I believe that the Spanish actress Penélope Cruz or the Colombian actress Angie Cepeda would be good choices to play Anna.. For the male characters, the Cuban-American Andy García and Spanish actor Antonio Banderas would also have roles in the movie. By the way, Forgotten Objects is such a panoramic work that turning it into a movie would be a very arduous and expensive proposition.

I’m surprised you chose Latino women since Anna was Italian, but I love your picks! And yes, quite expensive, but one can always dream!

I meant to mention in my book review, how much I loved the cover for Forgotten Objects. Did you choose it yourself? Who designed it?

Unfortunately I had nothing to do with it. It was Guy Boulianne, the editor and founder of Editions Dédicáces and his team of graphic designers who created the cover. I believe they did a great job.

I agree. It’s a beautiful cover.

Speaking of book covers, do you think book covers influence readers as to whether or not they will purchase a book?

I think the cover may influence the reader to pick up the book and read notes on the flaps and back cover. Once the book is in the reader’s hand, then the decision is made whether to purchase it or not.

Great point.

There were a lot of major political and social events mentioned in Forgotten Objects. Did you have to do a lot of research before writing?

I am very familiar with the historical events described in the novel. Nevertheless, I double checked the dates and events, just to make sure that I was not missing anything. Having visited or lived in those places, along with the knowledge of the languages, helped me a great deal to write convincingly about the places and events.

Are you working on a writing project now? If so, what is it about, and when do you expect to have it published?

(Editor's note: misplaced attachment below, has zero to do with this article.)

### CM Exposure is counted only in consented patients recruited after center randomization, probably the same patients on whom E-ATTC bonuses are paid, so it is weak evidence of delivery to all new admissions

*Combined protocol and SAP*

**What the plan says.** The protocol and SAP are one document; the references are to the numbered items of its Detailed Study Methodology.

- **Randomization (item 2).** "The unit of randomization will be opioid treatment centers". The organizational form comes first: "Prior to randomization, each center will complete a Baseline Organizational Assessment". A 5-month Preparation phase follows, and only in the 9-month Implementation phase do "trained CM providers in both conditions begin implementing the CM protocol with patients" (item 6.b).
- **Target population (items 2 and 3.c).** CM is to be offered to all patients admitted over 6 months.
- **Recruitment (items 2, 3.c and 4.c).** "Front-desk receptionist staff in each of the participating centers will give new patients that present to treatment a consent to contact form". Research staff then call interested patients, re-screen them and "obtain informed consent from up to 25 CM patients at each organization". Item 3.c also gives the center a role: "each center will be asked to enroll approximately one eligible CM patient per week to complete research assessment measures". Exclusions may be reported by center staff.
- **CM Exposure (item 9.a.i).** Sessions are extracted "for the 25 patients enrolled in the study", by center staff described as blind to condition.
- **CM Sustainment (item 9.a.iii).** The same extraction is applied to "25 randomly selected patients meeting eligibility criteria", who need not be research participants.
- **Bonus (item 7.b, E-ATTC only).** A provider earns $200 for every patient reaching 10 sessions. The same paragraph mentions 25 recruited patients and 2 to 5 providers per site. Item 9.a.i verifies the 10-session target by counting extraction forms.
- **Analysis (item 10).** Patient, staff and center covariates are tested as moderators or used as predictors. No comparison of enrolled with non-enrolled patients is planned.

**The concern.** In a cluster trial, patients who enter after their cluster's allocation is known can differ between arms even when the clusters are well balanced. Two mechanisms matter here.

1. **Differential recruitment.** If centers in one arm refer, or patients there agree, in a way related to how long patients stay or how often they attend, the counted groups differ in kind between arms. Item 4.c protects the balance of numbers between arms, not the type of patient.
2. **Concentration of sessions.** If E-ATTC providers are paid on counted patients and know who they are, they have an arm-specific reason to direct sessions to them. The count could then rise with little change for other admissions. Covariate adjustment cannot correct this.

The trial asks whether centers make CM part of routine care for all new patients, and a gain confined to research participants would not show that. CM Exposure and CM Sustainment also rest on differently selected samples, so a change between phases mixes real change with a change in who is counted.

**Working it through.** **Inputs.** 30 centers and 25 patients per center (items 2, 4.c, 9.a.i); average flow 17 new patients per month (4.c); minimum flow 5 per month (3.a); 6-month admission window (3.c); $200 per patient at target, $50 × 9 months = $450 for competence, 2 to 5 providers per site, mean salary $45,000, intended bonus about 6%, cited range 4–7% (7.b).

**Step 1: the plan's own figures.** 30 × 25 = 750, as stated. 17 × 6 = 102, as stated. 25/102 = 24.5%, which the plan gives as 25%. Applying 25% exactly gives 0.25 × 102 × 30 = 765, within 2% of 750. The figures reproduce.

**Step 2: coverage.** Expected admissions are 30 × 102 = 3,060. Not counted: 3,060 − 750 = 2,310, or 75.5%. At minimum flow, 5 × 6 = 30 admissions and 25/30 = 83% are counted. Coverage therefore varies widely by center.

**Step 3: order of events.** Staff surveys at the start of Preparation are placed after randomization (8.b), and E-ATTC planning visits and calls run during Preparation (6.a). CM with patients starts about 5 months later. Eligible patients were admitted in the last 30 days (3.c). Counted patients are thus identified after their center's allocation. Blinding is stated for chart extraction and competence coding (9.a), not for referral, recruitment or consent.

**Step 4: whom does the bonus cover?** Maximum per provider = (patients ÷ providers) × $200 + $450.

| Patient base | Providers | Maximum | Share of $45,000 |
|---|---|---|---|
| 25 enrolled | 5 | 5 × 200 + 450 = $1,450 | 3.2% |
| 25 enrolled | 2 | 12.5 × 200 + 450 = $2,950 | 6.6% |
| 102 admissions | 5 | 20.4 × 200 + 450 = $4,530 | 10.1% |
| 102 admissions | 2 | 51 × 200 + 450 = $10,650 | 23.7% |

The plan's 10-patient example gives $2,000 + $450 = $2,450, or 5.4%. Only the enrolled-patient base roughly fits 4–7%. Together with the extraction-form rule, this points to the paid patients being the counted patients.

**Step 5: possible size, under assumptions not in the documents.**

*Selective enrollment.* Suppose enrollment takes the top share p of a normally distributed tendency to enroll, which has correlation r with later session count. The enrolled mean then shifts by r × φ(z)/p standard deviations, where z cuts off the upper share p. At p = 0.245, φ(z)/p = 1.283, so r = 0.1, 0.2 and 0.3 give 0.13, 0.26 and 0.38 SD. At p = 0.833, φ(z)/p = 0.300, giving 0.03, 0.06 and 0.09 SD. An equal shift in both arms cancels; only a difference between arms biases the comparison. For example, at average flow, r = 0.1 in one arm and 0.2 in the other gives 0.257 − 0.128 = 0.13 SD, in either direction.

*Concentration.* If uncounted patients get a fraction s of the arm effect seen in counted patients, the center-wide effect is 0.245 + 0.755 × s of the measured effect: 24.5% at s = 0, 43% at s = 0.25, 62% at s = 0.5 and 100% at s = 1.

A short time ago I finished writing Only the Voice, the Spanish-language novel I had been working on for the past two and a half years. I have gone through it a few times and made some changes and corrections. A friend also read it and made some very good suggestions. Now I will let it sit on my desk and do a final read before the end of the year. After that, I will try to get it published.


Is there anything I haven’t asked that you would like your readers/fans to know?

Since all my books are different, I realize that they will like some, but not all. That is ok. I try not to repeat myself, but in every instance, I try my best. I welcome all comments and questions; readers can always get in touch with me through my website. Last, but not least, I would like to thank you for reviewing Forgotten Objects and for this opportunity to talk about my books.

Oh, certainly. 🙂 Thank you for the opportunity!

How can readers discover more about your and your work?

Everything about my writing career is on my website:
I can also be found on Goodreads and Amazon, where they list all my books.

Thank you, Carlos!

CARLOS  RUBIO  ALBET  was born  in Pinar del RĂ­o, Cuba.  In 1961  he came  to the United States and finished high school in Wilmington, Delaware. His  first  short story was published while attending Concord College in Athens, West Virginia. His work, in English and Spanish, has appeared in the anthologies 20 Cuentistas Cubanos,   Cuban  American Writers, Distinct Voices,  Narrativa y Libertad and Motu Proprio. In 1989 his novel Quadrivium received  the “Nuevo  LeĂłn  International Prize for Novels.”  He has been twice a finalist in the Letras  de Oro   literary competition.  In 2004  his novel Dead Time received Foreword Magazine’s Book of the Year Award. He  recently finished  a new novel entitled Forgotten Objects.


5 thoughts on “Meet Carlos Rubio! An AWRW Author Interview

  1. Pingback: The American author Carlos Rubio got an interview on the website called “A Well Read Woman” | Editions Dedicaces – Official blog

  2. Great interview. I enjoyed your review of Forgotten Objects. It wasn’t until the end of the review I realised a man had written it. I don’t know why it surprised me, but it did and I see you asked him the questions I had. I suppose we shouldn’t categorise books in this way (though we will continue to do so) and not think of them as ‘women’s fiction’ but look at whether or not it’s a good story.
    It was interesting to learn a bit more about the author of Forgotten Objects, which one day I will read.

    Liked by 1 person